Smart phones, tablets, and the ability to wirelessly connect to files and other information can enhance service to patients and clients—but they can also create serious problems if providers aren't aware of how misuse of the technology could violate provisions of the Health Insurance Portability and Accountability Act (HIPAA). A new webpage at the federal HealthIT site sponsored by the US Department of Health and Human Services (HHS) is aimed at helping health care professionals understand the privacy implications of portable devices that have become nearly ubiquitous.
The "Your Mobile Device and Health Information Privacy and Security" webpage includes text and video designed to help individual providers learn about risks of handheld and wireless technologies, and steps that can be taken to maintain privacy. Though not intended to serve as the definitive source to ensure compliance with state and federal law, the webpage includes tips on how to secure mobile devices, how to reduce the risk of unauthorized access of information in the event of theft, and how to develop organizational policies and procedures around portable devices. The webpage also features links to more detailed documents from the HHS Office for Civil Rights Health Information Privacy.
APTA's HIPAA webpage can help you stay on top of privacy issues. APTA members can also access a July 2013 Learning Center webinar that discusses new HIPAA requirements including rules about the use of mobile technology.
Aerobic walking programs for the management of knee osteoarthritis (OA) and recommendations for falls assessment and prevention are among the clinical practice guidelines recently approved by the federal Agency for Healthcare Research and Quality's National Guideline Clearinghouse (NGC).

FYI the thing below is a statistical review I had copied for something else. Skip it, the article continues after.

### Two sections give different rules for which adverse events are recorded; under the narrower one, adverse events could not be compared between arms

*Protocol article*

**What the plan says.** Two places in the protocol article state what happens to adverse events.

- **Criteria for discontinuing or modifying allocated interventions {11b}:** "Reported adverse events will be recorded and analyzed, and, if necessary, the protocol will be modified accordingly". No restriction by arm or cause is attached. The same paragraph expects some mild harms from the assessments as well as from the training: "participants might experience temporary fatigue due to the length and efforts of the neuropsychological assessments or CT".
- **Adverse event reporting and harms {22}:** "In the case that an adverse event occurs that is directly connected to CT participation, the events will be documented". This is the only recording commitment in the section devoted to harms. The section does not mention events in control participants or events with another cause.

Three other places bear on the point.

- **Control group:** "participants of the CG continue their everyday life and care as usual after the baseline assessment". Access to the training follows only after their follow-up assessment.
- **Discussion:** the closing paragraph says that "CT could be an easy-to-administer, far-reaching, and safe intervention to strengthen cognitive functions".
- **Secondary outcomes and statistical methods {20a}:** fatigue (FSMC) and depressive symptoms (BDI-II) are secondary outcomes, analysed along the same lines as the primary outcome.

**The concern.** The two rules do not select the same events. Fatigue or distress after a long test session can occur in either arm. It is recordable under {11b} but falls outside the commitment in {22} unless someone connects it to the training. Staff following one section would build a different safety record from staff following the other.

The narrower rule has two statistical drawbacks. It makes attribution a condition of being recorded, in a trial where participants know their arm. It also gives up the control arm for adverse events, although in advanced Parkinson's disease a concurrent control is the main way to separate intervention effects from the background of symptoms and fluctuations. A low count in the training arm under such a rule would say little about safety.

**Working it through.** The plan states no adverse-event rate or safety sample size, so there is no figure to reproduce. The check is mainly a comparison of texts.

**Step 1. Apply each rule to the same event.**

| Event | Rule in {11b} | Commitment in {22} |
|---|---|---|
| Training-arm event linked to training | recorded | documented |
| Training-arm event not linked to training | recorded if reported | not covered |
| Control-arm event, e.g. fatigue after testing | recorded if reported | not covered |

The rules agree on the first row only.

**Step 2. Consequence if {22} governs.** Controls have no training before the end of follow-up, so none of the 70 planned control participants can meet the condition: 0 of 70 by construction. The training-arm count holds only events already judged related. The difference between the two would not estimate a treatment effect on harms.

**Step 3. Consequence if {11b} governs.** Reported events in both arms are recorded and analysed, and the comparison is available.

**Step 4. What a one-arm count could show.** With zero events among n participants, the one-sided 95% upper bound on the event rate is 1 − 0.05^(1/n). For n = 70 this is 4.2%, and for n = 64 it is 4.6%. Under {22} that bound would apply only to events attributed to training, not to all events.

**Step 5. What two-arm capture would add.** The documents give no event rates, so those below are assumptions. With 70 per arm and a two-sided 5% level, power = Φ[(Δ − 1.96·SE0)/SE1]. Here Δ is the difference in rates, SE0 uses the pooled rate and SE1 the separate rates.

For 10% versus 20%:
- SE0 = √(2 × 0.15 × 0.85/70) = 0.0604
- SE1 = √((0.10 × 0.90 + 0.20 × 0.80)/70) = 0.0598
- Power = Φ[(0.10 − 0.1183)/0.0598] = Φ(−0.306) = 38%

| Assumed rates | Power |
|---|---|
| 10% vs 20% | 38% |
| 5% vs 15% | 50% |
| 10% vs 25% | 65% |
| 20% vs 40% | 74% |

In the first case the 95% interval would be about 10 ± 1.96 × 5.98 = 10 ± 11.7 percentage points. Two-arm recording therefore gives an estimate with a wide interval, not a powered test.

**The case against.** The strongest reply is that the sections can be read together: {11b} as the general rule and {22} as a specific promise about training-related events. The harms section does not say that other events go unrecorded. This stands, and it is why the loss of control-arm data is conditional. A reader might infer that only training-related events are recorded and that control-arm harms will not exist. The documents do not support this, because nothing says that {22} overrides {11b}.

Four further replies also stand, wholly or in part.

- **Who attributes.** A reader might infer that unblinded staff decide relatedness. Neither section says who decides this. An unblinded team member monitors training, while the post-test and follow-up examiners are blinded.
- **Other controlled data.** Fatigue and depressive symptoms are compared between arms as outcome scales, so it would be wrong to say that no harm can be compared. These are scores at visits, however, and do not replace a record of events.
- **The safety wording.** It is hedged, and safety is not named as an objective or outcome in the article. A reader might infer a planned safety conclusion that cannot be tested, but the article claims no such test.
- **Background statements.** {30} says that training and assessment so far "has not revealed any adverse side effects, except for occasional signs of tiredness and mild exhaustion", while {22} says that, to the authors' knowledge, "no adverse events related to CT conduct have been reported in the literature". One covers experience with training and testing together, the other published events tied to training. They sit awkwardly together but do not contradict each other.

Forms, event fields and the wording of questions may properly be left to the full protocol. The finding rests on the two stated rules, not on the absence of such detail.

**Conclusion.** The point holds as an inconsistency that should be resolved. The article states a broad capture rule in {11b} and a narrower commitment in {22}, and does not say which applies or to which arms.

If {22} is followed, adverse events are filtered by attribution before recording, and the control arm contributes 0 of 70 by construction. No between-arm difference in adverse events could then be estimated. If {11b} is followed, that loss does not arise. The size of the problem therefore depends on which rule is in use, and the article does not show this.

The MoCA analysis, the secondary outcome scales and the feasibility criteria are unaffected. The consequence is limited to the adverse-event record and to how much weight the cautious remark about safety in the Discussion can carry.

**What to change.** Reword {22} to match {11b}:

The NGC's update of the Ottawa Panel evidence-based clinical practice guidelines for aerobic walking programs in the management of osteoarthritis focuses on the efficacy of various programs for adults over 40 with knee OA, and analyzed outcomes for walking programs that feature any combination of strength training, health education, behavioral components, and multicomponent exercises. The review evaluated outcomes based on pain level, quality of life, and functional status.
The falls guidelines are an update of National Collaborating Centre for Nursing and Supportive Care clinical practice guidelines developed in 2004 by the National Institute for Clinical Excellence. The recently announced NGC evidence reviews included analyses of risk identification methods, assessment tools, reduction of psychosocial impacts of falls, rehabilitation methods, the role of care setting in intervention approaches, and educational needs of patients and their families.
NGC is an initiative of the US Department of Health and Human Services' Agency for Healthcare Research and Quality (AHRQ). NGC was originally created by AHRQ in partnership with the American Medical Association and the American Association of Health Plans.
APTA views the development of clinical guidelines as a crucial component in reducing unwarranted variation in care. Learn more about the importance of these guidelines at APTA's webpage devoted to the development of clinical practice guidelines, and access a wide range of guidelines through PTNow, the association's resource for evidence based practice information.
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